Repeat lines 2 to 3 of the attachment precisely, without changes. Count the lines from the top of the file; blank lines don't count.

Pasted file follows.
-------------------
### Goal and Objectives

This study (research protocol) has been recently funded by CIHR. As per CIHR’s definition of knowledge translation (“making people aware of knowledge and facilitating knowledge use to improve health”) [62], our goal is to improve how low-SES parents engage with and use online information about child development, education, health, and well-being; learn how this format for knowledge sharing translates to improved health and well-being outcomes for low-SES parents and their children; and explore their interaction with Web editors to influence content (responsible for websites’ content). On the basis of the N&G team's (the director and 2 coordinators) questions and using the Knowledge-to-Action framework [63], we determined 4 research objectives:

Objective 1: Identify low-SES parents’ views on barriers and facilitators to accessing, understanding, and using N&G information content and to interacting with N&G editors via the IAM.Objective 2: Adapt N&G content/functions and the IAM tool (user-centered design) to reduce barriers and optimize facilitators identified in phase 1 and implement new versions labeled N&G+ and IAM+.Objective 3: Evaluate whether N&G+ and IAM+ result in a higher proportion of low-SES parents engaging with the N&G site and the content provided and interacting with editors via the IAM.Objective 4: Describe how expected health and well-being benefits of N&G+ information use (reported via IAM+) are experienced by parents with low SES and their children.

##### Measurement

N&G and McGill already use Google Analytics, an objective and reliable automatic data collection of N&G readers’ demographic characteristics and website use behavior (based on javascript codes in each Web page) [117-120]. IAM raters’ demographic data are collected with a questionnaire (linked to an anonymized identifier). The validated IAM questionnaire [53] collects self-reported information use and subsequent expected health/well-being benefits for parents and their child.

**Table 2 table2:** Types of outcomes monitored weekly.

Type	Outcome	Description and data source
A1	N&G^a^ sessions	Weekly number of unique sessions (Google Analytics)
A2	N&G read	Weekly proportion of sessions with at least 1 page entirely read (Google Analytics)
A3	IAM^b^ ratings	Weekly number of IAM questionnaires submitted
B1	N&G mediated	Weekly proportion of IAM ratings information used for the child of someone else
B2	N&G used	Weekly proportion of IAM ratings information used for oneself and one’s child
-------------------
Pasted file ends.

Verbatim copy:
This study (research protocol) has been recently funded by CIHR. As per CIHR’s definition of knowledge translation (“making people aware of knowledge and facilitating knowledge use to improve health”) [62], our goal is to improve how low-SES parents engage with and use online information about child development, education, health, and well-being; learn how this format for knowledge sharing translates to improved health and well-being outcomes for low-SES parents and their children; and explore their interaction with Web editors to influence content (responsible for websites’ content). On the basis of the N&G team's (the director and 2 coordinators) questions and using the Knowledge-to-Action framework [63], we determined 4 research objectives:

Objective 1: Identify low-SES parents’ views on barriers and facilitators to accessing, understanding, and using N&G information content and to interacting with N&G editors via the IAM.Objective 2: Adapt N&G content/functions and the IAM tool (user-centered design) to reduce barriers and optimize facilitators identified in phase 1 and implement new versions labeled N&G+ and IAM+.Objective 3: Evaluate whether N&G+ and IAM+ result in a higher proportion of low-SES parents engaging with the N&G site and the content provided and interacting with editors via the IAM.Objective 4: Describe how expected health and well-being benefits of N&G+ information use (reported via IAM+) are experienced by parents with low SES and their children.